Handwashing is never enough, bureaucrats have no spine: E. coli O157 from animals at Ekka edition

The EKKA, Queensland’s agricultural showpiece, concluded last week in Brisbane, about the same time an uncomfortable memory was finally published in the peer-reviewed cyber-sphere.

In Aug. 2013, 56 people became sick with E. coli O157 after contact with animals, or hanging out in the animal facility at the EKKA.

No child, or family, should have to go through grief and anguish because they took the kids to a petting zoo at the local fair.

Being repeatedly told they failed because they didn’t wash their hands is condescending. And ignores the science.

Handwashing is never enough.

At the time, a Biosecurity Australia dude said, “This highlights the importance of people practising sound hygiene measures following all contact with animals, their body fluids and excretions.”

How many want bureaucrats talking about body secretions?

As Anderson and Weese found in 2011 at a temporary petting zoo in Guelph (that’s in Canada) using video observation, 58 per cent of visitors performed some form of hand hygiene (either using water, soap and water, or hand sanitizer), and two interventions (improved signage while offering hand sanitizer, and verbal hand hygiene reminders by venue staff) were associated with increased hand hygiene compliance. U.K. health officials currently recommend handwashing stations with soap and water only (no wipes or sanitizers).

And while some studies suggest inadequate handwashing facilities may have contributed to enteric disease outbreaks or washing hands was protective against illness, others suggest relevant infectious agents may be aerosolized and inhaled.

In the fall of 2009, an E. coli O157:H7 outbreak at Godstone Petting Farm in the U.K resulted in 93 illnesses – primarily little kids.

The investigation into the Godstone outbreak identified evidence of environmental contamination outside the main barn, indicating acquisition of illness through both direct animal or fecal contact, and indirect environmental contact (e.g. contacting railings or soiled footwear).

Aerosolization of potential pathogens is also possible, as suggested in an E. coli O157:H7 outbreak at a county fair in Oregon, in which 60 people fell ill.

As part of the response to the Godstone outbreak, U.K. health types recommended handwashing stations with soap and water only (no wipes or sanitizers, because they don’t work that well under certain conditions).

Ihekweazu et al. subsequently concluded that in the Godstone outbreak, “handwashing conferred no demonstrable protective effect. …

“Moreover, from the findings of many previous published studies, it must be assumed that all petting or open farms are potentially high-risk environments for the acquisition of VTEC O157 infection (an STEC).”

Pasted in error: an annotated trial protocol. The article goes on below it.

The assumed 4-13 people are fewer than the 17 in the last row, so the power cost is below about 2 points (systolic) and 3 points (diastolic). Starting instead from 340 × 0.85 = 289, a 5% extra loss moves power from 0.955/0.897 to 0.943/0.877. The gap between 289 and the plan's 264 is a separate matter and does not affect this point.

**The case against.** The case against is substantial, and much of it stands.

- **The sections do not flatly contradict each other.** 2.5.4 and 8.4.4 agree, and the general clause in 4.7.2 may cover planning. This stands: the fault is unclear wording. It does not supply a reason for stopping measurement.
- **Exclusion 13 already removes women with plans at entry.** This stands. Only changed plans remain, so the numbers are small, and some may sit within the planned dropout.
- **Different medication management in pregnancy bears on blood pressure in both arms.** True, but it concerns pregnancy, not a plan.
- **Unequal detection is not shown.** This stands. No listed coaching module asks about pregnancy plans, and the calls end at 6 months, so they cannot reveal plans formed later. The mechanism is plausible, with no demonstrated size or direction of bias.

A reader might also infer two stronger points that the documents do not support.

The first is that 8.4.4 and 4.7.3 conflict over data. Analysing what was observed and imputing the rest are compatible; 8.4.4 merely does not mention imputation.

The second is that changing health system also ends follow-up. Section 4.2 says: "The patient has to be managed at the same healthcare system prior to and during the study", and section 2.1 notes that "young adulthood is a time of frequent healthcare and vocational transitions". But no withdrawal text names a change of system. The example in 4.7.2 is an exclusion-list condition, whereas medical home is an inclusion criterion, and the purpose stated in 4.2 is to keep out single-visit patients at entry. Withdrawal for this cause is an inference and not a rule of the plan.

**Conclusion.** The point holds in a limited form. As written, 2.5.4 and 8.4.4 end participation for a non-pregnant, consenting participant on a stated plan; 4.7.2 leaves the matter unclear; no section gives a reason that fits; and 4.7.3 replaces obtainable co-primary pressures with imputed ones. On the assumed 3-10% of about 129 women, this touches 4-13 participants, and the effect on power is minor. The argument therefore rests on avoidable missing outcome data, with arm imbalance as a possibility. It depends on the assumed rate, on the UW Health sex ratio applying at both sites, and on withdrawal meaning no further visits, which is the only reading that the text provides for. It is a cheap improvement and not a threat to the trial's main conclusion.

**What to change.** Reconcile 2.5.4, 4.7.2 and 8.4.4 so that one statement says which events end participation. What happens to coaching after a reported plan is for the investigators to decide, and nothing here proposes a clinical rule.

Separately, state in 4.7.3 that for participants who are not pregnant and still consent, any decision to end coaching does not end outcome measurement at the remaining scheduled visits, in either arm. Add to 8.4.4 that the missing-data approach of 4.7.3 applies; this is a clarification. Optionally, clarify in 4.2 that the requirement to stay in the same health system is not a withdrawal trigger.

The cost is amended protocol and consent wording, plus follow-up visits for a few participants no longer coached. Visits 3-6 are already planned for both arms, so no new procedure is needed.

This is what the Ekka folks had to say about the 2013 outbreak (which no one in Brisbane seems to know about).

The 2013 Ekka agricultural show displayed >10,000 animals and included sections where direct contact between visitors and animals could occur. The animal boulevard included a large animal nursery where visitors could pat and feed farm animals, including goats, lambs, calves, piglets, chicks, ducklings, donkeys, and turkeys. A milking demonstration took place in an area adjacent to the animal nursery and visitors were invited to milk a cow. Unpasteurized milk was not served. Visitors could also view the birth of lambs that took place in an enclosed booth. The birthed lambs were available for supervised petting after >24 h after veterinary clearance. Other animals displayed in the animal boulevard and other pavilions were less accessible to the public for direct contact. 

The number of visitors in the animal nursery was not restricted. Limited unsupervised handwashing facilities were available opposite the exit of the animal nursery. Hand sanitizers were available in other areas. Signs in animal contact areas encouraged visitors to wash their hands. Staff at the agricultural show regularly removed animal waste from animal contact areas. 

Stool samples from 56 of 57 case-patients showed identical virulence gene profiles, consisting of stx1, stx2, eaeA, and ehxA . The virulence gene profile of the remaining probable primary case-patient was only stx2 and ehxA. Twenty bovine, 4 ovine, and 2 caprine fecal samples were tested from animals traced to other properties after the show had ended. Serotype O157:H- was confirmed from 51 of the human cases, and also from ovine, caprine, and bovine feces, and the animal bedding sample. All O157:H- isolated from animal and environmental sources displayed the same MLVA profiles (6_8_2_9_4_7_8_2_3_8 and 11–7-13–4-5–6-4–9) (Technical Appendix Table 2), stx1a and stx2c subtypes, and sequence type ST11, and 2/51 of human isolates differed by 1 allele in 1 of the MLVA profiles. Although E. coli O157 has frequently been reported to belong to sequence type 11 (13), the MLVA profiles were novel to the Queensland collection of previously typed STEC isolates (n = 112).